Will Self’s ‘Umbrella’ and post-modern modernity

As has been repeated in any number of the literary outlets which give Will Self column inches, Self has thumbed his nose at the British literary establishment, readers and writers alike, by returning to the ground zero of avant-garde prose writing in his trilogy of Umbrella, Shark and the forthcoming Phone. I held off reading Umbrella for some time, for the same reason that one generally doesn’t read a novel written by one of the authors that one might rate highly, sensing in advance that it will be in some way a disappointment, particularly when said author has set themselves the task of re-invigorating an dormant genre in which one is steeped in, on a semi-professional basis.

But I did listen to, and read, an awful lot of interviews in which Self spoke on why he’s returning to modernism as a wellspring for his own fiction. In one of these interviews, which unfortunately, I can’t seem to find, Self says that one of the things he was trying to avoid, was writing a post-modern version of modernity. At the time I heard it, I had no idea what that might mean, or what a post-modern modernity might look like. After having read Umbrella, whether Self intended it or not, I have a far better understanding of the phrase, because I think that a post-modern modernity is exactly what Self has stumbled upon in Umbrella.

The plot moves between roughly three time frames, centred around four individuals, the primary one being Zack Busner, a fixture in many of Self’s works, Busner generally functions as a composite of the author and the late neurologist Oliver Sacks. In Umbrella, Busner is a psychiatrist based in London, treating Audrey Death for her encephalitic lethargica, which has left her in a catatonic state for decades. In some parts of the novel, Busner is doing so in 1970, and in other parts, he looks back on the affair in 2010. While this is happening, the narrative will jump back to the Audrey’s early adulthood in the opening decades of the century, working in a munitions factory, getting involved in radical socialist circles. Her brothers, Stanley and Albert, are also focalisers of the narrative at points, albeit in very different ways. Indirect discourse and interior monologue are probably the two best known characteristics of modernist prose, and these two take the lion’s share of the novel’s foray into experimentation, allowing for the character’s voices to blend suggestively with the narrator’s, making it difficult to tell where Audrey, Busner, Albert and Stanley are speaking amidst the barrage of music-hall pieces, street rhymes and song lyrics. Side Note: Azaelia Banks and The Kinks feature. Unfortunately, Self generally does so through use of italics. Here’s a typical example:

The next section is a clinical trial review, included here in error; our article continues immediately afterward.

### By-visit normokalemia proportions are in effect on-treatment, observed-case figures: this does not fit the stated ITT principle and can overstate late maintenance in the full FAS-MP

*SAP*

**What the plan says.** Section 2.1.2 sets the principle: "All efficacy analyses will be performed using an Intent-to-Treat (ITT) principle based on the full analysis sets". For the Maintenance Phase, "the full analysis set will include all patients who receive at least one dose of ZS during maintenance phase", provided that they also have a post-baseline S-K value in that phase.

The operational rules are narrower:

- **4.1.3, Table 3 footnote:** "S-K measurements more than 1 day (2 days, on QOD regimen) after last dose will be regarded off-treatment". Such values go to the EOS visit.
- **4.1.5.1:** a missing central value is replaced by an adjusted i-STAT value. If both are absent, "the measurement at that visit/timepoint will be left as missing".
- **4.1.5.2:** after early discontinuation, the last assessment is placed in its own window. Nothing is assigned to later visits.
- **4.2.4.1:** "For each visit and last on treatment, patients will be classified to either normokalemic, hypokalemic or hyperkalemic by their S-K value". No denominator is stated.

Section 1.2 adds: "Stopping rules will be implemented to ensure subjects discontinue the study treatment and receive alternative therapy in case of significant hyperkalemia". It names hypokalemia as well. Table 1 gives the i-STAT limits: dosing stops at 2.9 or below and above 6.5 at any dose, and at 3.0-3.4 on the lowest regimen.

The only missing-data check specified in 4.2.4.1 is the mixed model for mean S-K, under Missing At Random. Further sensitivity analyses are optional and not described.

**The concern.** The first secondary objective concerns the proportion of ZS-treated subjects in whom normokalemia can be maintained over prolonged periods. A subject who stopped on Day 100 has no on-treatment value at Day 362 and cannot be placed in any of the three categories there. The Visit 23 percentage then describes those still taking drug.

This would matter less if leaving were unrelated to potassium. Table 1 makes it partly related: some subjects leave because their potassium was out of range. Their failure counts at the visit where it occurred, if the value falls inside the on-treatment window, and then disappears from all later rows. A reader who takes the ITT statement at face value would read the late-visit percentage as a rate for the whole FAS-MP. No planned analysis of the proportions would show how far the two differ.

The boyfriend hadn’t minded gotta split, man and Busner was split…a forked thing digging its way inside her robe. She fiddled with bone buttons at her velvety throat. His skin and hairs snagged on the mirrors, his fingers did their best with her nipples. She looked down on me from below … one his calves lay cold on the floorboards. There was the faint applause of pigeons from outside the window —

Italics are used here to allow us access to Busner’s mind, his memory, and for Lear references. There’s nothing bad in here (or in the novel overall, Self’s sentences are staggering for how rhymically attuned they are, particularly when he dallies with academic verbiage and sub-clauses to the extent that he does), the problem is you sort of know where these turns are coming from the typography. There was a ‘Remastered’ version of Ulysses published about six years ago, produced by Robert Gogan, in which the interior monologue appeared in italics. The three or four people in the world who care about such things were outraged at the simplification, seeing the text as having been purged of its ambiguity. I think this periodic italicisation is to Umbrella’s detriment overall; it substitutes a reading that might have demanded even more of you for a more surreal-looking typeface.

My own notion of Umbrella’s modernism would therefore be rather distinct from the identification made between Umbrella and this rather inflexible and monolithic modernism made in some literary journalism, because I don’t see it as modernist in the same way that the ‘men of 1914’ are modernists. Although they might have one thing in common.

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Self’s modernism is a selling point serving a rather specific function in today’s literary marketplace. Self’s modernism builds upon his persona as a surly performer on television news-panel shows and newspaper columns, going out of his way to discourage people from reading his books by his performative hauteur and dismissive attitude regarding everything. Returning to a praxis of literary art some six decades out of date is the logical conclusion of being Will Self. For Self, being a latter day modernist is to reject the commodification of the literary artwork, and insist upon the right of the author to write something wholly non-commercial. Umbrella therefore carries with it a critique of commodity culture, and the proliferation of screens, which Self also decries regularly, believing it to signal an end to the novel. However, the canard of modernism’s opposition to commodity culture has been overhyped after postmodern novelists made such a point of engaging with the novel as a commodity, and one should remember that modernism was deeply involved in the marketplace of its time; Ezra Pound began using zeitgeist-y words like ‘modern’ and ‘futurity’ to draw Marinetti’s audiences, who were substantially larger than his own when he first came to London. Performative modernism, cultivated for the purchasing attentions of a well-groomed and discerning élite is one of the things that Self gets right regarding his channeling of the genre.

Umbrella also seems to draw on modernism’s sometimes overlooked heritage, as it is at least somewhat to blame for the volume of secondary literature written subsequent to its boom and bust. From even a vague knowledge of these texts we might produce some foundational aspects of modernism; that it is taken to entail a shift in consciousness and human subjectivity, that exposure to slaughter and death on an industrial scale led to an ambivalence regarding technology and a sundering of rigid social hierarchies, an increasing mediation of our reality through mass media, growth of radical political movements such as feminism and socialism, etc. etc. etc. Our responses to these texts are thereby pre-determined; we know what we can expect from a canonical modernist text.